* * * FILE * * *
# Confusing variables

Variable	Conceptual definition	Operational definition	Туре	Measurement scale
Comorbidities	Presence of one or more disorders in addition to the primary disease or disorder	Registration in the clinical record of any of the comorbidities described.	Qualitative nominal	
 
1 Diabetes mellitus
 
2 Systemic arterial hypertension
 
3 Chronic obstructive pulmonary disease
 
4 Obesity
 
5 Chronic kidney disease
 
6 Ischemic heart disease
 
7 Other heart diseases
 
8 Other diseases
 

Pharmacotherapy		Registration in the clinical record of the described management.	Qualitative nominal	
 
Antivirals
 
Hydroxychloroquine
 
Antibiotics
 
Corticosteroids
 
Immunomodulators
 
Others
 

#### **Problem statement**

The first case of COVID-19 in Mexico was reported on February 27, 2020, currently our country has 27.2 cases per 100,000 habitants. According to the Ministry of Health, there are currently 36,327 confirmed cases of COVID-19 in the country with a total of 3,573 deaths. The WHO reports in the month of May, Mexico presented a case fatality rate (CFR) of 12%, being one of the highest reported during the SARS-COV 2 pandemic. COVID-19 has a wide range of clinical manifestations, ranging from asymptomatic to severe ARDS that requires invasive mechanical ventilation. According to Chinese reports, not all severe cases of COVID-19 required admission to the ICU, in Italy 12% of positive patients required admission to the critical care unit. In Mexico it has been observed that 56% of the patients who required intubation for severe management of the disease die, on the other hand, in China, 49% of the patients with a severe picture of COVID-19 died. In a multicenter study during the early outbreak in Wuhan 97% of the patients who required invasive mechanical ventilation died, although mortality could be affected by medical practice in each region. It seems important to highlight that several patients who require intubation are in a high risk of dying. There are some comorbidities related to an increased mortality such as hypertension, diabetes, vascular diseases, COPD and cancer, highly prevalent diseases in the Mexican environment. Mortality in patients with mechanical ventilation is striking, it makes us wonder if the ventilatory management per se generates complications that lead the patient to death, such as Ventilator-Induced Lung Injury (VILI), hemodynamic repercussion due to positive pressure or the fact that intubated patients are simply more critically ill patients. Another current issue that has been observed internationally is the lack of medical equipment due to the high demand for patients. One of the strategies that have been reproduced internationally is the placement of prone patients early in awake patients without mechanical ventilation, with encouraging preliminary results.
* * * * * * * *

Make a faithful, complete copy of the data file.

# Confusing variables

Variable	Conceptual definition	Operational definition	Туре	Measurement scale
Comorbidities	Presence of one or more disorders in addition to the primary disease or disorder	Registration in the clinical record of any of the comorbidities described.	Qualitative nominal	
 
1 Diabetes mellitus
 
2 Systemic arterial hypertension
 
3 Chronic obstructive pulmonary disease
 
4 Obesity
 
5 Chronic kidney disease
 
6 Ischemic heart disease
 
7 Other heart diseases
 
8 Other diseases
 

Pharmacotherapy		Registration in the clinical record of the described management.	Qualitative nominal	
 
Antivirals
 
Hydroxychloroquine
 
Antibiotics
 
Corticosteroids
 
Immunomodulators
 
Others
 

#### **Problem statement**

The first case of COVID-19 in Mexico was reported on February 27, 2020, currently our country has 27.2 cases per 100,000 habitants. According to the Ministry of Health, there are currently 36,327 confirmed cases of COVID-19 in the country with a total of 3,573 deaths. The WHO reports in the month of May, Mexico presented a case fatality rate (CFR) of 12%, being one of the highest reported during the SARS-COV 2 pandemic. COVID-19 has a wide range of clinical manifestations, ranging from asymptomatic to severe ARDS that requires invasive mechanical ventilation. According to Chinese reports, not all severe cases of COVID-19 required admission to the ICU, in Italy 12% of positive patients required admission to the critical care unit. In Mexico it has been observed that 56% of the patients who required intubation for severe management of the disease die, on the other hand, in China, 49% of the patients with a severe picture of COVID-19 died. In a multicenter study during the early outbreak in Wuhan 97% of the patients who required invasive mechanical ventilation died, although mortality could be affected by medical practice in each region. It seems important to highlight that several patients who require intubation are in a high risk of dying. There are some comorbidities related to an increased mortality such as hypertension, diabetes, vascular diseases, COPD and cancer, highly prevalent diseases in the Mexican environment. Mortality in patients with mechanical ventilation is striking, it makes us wonder if the ventilatory management per se generates complications that lead the patient to death, such as Ventilator-Induced Lung Injury (VILI), hemodynamic repercussion due to positive pressure or the fact that intubated patients are simply more critically ill patients. Another current issue that has been observed internationally is the lack of medical equipment due to the high demand for patients. One of the strategies that have been reproduced internationally is the placement of prone patients early in awake patients without mechanical ventilation, with encouraging preliminary results.